"When a parent voluntarily reduces his or her income . . . it may be appropriate for the court to consider earning capacity rather than actual earnings" but first a court must determine that "if actual earnings were used, substantial injustice would occur or adjustments would be necessary to provide for the needs of the children and to do justice between the parties." In re Marriage of Malloy, 687 N.W.2d 110, 115 (Iowa Ct. App. 2004). We agree with the district court that the $29, 000 figure should be used. The court found that after the end of Daniel's prior job, he received a $7000 severance payment, none of which was shared with Charlene or the children. It also found overall that Daniel had not assisted the children at all since receiving the severance payment. Daniel began the landscaping job very shortly before trial. We agree with the finding of the district court that use of Daniel's current reduced income in the calculations of support would result in an ongoing injustice between the parties and to the children.

The court must determine the parent's current monthly income from the most reliable evidence presented. This often requires the court to carefully consider all of the circumstances relating to the parent's income. Where the parent's income is subject to substantial fluctuations, it may be necessary to average the income over a reasonable period when determining the current monthly income.

In re Marriage of Powell, 474 N.W.2d 531, 534 (Iowa 1991). Daniel has an advanced academic degree and a history of higher earnings than he claimed at the time of trial. We agree with the district court that the most reliable evidence presented is based on the recent average, indicating Daniel's annual income for the calculation of support should be $29, 000. See id.

         Daniel also argues Charlene was not a proper candidate for rehabilitative spousal support. Iowa Code section 598.12A (2011) lays forth the factors regarding whether spousal support is appropriate in a given case. These factors are:

a. The length of the marriage.
b. The age and physical and emotional health of the parties.
c. The distribution of property made pursuant to section 598.21.
d. The educational level of each party at the time of marriage and at the time the action is commenced.
e. The earning capacity of the party seeking maintenance, including educational background, training, employment skills, work experience, length of absence from the job market, responsibilities for children under either an award of custody or physical care, and the time and expense necessary to acquire sufficient education or training to enable the party to find appropriate employment.
f. The feasibility of the party seeking maintenance becoming self-supporting at a standard of living reasonably comparable to that enjoyed during the marriage, and the length of time necessary to achieve this goal.
g. The tax consequences to each party.
h. Any mutual agreement made by the parties concerning financial or service contributions by one party with the expectation of future reciprocation or compensation by the other party.
i. The provisions of an antenuptial agreement.
j. Other factors the court may determine to be relevant in an individual case.

Iowa Code § 598.12A. Daniel and Charlene's marriage lasted for over twenty years; Charlene was forty-seven at the time of trial, Daniel was forty-four. The sole valuable asset of the parties is their home, which is currently occupied by Charlene and the children but will be sold and divided equally (after the lump payment of spousal support) once their youngest is nineteen. Charlene obtained several part-time jobs which allowed her to make approximately $35, 000 at the time of trial. She has a bachelor's degree but worked as a stay at home parent and teacher for almost all the over twenty-year marriage. Charlene has sole physical custody of three children, and is the guardian of the parties' disabled daughter. We find the district court's determination that Charlene should be provided spousal support did not fail to do equity. See Schenkelberg, 824 N.W.2d at 486.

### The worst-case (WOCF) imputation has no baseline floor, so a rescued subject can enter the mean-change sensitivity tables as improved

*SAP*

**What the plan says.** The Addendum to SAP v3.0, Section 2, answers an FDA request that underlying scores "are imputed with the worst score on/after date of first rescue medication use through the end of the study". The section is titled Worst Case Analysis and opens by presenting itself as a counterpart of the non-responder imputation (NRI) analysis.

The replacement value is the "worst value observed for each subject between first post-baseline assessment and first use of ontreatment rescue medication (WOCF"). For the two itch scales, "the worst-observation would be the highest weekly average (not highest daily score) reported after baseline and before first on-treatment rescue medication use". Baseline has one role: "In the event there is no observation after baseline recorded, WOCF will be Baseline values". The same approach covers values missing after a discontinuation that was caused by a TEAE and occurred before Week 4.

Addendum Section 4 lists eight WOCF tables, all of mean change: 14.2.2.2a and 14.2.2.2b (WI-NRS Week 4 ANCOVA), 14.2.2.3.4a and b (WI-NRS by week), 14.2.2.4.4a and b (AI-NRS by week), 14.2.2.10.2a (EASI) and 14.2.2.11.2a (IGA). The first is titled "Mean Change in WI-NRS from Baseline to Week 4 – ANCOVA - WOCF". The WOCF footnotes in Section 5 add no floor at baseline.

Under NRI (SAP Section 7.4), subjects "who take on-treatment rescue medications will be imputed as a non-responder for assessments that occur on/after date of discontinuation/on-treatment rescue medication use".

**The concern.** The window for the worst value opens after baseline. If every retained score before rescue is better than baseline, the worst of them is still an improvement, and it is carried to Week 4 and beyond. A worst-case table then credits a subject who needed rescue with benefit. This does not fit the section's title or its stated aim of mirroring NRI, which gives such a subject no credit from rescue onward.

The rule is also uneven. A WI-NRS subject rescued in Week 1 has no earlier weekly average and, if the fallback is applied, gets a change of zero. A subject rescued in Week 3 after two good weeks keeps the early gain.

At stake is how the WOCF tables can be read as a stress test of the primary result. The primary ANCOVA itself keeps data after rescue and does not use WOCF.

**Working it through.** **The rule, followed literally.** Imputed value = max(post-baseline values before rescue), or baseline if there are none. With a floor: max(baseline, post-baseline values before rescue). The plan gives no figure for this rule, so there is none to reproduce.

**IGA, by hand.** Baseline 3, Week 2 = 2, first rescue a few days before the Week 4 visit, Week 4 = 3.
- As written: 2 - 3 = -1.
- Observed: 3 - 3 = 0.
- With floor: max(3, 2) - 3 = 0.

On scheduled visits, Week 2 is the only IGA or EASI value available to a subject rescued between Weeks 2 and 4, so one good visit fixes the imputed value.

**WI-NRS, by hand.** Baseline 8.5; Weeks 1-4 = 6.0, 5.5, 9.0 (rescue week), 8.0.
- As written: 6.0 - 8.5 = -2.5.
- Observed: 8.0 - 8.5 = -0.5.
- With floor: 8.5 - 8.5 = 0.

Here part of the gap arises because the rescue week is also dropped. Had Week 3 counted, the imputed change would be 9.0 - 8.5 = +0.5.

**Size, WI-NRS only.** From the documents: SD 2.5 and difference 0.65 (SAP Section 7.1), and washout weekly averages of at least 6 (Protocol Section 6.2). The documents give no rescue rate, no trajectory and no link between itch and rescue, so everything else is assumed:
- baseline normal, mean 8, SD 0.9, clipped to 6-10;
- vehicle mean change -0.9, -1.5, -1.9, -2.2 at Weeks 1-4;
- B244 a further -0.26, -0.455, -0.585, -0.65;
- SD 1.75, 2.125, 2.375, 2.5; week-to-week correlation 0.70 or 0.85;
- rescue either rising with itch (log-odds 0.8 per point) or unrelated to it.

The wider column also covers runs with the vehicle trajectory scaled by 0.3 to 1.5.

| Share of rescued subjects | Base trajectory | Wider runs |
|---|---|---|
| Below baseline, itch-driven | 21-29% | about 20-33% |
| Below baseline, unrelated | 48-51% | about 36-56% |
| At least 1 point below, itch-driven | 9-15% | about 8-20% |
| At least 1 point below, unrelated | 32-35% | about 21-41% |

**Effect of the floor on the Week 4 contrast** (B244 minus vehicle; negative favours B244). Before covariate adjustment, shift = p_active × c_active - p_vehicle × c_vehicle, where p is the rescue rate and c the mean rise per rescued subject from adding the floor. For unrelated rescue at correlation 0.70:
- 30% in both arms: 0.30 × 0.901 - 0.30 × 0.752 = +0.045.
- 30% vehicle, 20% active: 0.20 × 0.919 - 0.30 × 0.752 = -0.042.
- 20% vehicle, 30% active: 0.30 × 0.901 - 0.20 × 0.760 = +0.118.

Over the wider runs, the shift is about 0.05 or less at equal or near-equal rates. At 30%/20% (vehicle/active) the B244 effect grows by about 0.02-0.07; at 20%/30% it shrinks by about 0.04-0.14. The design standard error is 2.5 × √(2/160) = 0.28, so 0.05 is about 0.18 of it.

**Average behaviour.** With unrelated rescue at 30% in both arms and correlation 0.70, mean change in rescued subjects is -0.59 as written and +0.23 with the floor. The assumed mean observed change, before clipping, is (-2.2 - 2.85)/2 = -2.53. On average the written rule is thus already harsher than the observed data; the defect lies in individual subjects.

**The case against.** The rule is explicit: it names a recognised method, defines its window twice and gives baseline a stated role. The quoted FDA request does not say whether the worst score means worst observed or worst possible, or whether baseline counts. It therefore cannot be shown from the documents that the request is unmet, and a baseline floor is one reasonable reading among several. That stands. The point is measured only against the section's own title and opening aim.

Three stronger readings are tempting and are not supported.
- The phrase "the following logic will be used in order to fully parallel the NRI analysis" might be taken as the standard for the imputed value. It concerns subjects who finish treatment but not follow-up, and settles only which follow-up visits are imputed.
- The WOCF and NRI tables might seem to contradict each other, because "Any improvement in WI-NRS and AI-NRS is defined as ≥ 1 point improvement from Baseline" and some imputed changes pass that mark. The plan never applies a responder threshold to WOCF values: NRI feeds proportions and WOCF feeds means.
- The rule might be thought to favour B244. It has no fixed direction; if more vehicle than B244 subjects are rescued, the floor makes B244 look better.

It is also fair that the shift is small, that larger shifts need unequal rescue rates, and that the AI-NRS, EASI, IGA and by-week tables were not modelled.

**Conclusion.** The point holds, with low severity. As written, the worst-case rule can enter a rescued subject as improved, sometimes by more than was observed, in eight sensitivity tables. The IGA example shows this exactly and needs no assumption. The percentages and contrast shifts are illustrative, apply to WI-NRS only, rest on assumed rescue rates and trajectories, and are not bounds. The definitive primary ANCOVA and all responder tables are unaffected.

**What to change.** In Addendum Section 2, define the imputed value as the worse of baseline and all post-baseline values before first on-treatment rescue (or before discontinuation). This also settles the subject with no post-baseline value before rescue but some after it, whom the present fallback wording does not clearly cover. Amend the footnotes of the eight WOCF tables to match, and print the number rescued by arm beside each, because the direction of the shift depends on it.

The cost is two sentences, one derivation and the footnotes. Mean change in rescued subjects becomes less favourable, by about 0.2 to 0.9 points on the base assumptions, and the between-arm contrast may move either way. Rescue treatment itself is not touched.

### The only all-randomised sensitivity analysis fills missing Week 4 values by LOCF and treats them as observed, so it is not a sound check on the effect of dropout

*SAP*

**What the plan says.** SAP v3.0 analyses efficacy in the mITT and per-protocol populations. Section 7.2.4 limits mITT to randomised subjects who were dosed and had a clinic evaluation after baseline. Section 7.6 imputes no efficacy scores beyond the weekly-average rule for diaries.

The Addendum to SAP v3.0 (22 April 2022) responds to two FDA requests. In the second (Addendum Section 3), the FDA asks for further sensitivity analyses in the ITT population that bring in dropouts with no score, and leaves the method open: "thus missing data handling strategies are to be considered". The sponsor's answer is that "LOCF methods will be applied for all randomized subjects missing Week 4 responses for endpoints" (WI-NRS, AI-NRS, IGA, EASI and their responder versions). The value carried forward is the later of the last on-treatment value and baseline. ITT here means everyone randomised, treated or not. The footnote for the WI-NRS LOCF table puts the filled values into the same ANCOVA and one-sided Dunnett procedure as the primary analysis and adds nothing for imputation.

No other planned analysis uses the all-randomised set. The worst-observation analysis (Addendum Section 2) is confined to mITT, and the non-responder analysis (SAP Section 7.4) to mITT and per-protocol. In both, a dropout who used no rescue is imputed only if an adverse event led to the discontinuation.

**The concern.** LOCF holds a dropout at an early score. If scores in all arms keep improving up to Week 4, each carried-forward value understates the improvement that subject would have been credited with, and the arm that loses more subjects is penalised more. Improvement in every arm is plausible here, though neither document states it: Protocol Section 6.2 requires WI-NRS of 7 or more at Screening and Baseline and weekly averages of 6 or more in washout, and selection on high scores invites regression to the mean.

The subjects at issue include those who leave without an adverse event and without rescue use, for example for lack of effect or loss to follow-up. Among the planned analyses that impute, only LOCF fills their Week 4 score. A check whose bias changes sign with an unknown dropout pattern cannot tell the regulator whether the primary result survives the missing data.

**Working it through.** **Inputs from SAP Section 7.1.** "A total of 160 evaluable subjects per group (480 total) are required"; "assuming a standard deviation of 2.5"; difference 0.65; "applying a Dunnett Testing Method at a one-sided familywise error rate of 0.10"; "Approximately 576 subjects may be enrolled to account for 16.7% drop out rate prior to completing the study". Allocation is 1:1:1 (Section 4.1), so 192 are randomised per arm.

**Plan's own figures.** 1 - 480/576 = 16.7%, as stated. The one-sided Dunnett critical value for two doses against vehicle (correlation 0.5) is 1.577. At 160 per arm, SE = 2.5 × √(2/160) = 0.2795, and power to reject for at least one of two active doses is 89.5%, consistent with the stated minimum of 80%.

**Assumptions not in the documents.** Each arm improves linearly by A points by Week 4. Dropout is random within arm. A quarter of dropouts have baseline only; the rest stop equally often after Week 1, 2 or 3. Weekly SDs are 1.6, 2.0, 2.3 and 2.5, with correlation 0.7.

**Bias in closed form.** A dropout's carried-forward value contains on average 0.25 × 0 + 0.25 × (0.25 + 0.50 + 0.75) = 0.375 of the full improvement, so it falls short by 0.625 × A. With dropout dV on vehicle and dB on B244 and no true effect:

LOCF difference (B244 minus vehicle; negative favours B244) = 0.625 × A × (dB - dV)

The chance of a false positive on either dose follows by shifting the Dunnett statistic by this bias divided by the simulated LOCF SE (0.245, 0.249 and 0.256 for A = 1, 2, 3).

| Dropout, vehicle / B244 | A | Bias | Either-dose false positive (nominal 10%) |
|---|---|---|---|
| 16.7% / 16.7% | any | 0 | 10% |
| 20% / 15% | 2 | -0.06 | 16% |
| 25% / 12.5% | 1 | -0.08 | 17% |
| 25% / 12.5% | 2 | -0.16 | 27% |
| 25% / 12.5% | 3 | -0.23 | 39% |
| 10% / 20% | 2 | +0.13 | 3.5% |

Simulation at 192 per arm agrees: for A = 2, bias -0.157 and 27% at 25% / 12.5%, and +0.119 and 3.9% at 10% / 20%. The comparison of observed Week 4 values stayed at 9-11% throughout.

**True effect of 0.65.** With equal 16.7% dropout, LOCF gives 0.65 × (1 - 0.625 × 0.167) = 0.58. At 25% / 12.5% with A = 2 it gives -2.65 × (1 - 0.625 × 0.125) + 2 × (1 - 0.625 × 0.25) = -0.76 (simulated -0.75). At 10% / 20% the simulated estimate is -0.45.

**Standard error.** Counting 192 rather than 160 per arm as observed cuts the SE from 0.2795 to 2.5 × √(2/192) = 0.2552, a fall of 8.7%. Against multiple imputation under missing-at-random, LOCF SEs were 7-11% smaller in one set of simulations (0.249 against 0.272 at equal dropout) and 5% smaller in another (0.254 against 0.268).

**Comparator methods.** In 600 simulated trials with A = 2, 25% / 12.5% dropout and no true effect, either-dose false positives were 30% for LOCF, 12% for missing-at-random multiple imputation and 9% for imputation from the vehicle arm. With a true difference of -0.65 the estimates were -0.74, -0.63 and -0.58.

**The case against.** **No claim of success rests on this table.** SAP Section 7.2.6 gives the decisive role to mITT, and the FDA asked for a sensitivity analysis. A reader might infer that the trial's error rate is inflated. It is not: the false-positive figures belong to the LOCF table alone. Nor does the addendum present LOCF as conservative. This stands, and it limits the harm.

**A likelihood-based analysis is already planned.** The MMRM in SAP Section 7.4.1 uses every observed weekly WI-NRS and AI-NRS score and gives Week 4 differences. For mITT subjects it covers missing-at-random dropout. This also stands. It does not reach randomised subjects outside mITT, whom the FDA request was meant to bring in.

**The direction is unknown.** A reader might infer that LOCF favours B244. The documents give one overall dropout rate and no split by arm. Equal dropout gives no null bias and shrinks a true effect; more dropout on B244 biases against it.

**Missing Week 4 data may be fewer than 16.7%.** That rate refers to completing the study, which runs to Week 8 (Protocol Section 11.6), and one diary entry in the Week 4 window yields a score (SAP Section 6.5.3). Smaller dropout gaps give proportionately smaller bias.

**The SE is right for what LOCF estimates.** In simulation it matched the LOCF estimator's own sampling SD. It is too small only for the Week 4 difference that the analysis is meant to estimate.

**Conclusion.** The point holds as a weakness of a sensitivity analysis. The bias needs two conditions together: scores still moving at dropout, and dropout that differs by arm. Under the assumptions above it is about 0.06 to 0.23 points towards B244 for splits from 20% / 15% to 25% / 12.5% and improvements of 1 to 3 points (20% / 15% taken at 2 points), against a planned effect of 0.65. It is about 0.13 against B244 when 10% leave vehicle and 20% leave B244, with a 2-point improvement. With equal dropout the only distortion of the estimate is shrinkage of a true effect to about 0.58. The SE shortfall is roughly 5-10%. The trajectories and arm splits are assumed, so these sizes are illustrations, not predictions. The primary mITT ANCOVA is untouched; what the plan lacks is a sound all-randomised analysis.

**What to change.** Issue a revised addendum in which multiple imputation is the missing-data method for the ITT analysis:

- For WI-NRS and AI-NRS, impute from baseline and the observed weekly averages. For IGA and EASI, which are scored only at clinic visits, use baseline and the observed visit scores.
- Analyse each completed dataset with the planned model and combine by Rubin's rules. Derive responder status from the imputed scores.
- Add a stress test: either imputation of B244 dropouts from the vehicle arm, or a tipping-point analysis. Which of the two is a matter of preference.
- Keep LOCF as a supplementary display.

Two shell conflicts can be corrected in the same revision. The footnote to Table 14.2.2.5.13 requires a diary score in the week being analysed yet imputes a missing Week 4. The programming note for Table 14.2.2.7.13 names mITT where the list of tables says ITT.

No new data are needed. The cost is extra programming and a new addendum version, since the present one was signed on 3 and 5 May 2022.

B. Mortgage Payment.

         Next, Daniel argues the district court erred in ordering him to pay for half of the ongoing mortgage payment of the parties, as Charlene and the children remain in the home. The balance of the mortgage at the time of trial was $38, 000. The mortgage on the home was a debt of both of the parties. Charlene observes that half of this debt—$19, 000—would be approximately the amount of the inheritance from her father which she contributed toward making improvements on the marital home. Three of the parties' four children continue to live in the house.

Iowa Code section 598.21(1) directs the district court to divide the property "equitably between the parties" after considering a number of factors. Such factors that are pertinent here include (1) the length of the marriage, (2) the property brought into the marriage by each party, (3) the age and physical and emotional health of each party, (4) the earning capacity of each party, (5) the amount of spousal support awarded, and (6) other economic circumstances of each party.

In re Marriage of Anliker, 694 N.W.2d 535, 542 (Iowa 2005) (describing Iowa Code § 598.21(1)). The parties were in a long-term marriage; Charlene receives some spousal support; because she did not work during the marriage, she does not have significant retirement savings; and Charlene put inherited income into the property. The district court's award allows Daniel to receive almost half the value of the property in ten years while allowing his children to reach adulthood while living in their home. Considering the property distribution factors, we find the court did not fail to do equity in requiring Daniel to make ongoing mortgage payments.

          C. Appellate Attorney Fees.

         Charlene requests appellate attorney fees. An award of fees is not a matter of right; it is discretionary and requires our consideration of the needs of the requesting party, the ability of the other party to pay, and whether the party was obligated to defend the trial court's decision on appeal. In re Marriage of Scheppele, 524 N.W.2d 678, 680 (Iowa Ct. App. 1994). We award Charlene $1000 in appellate attorney fees. Costs on appeal are assessed to Daniel.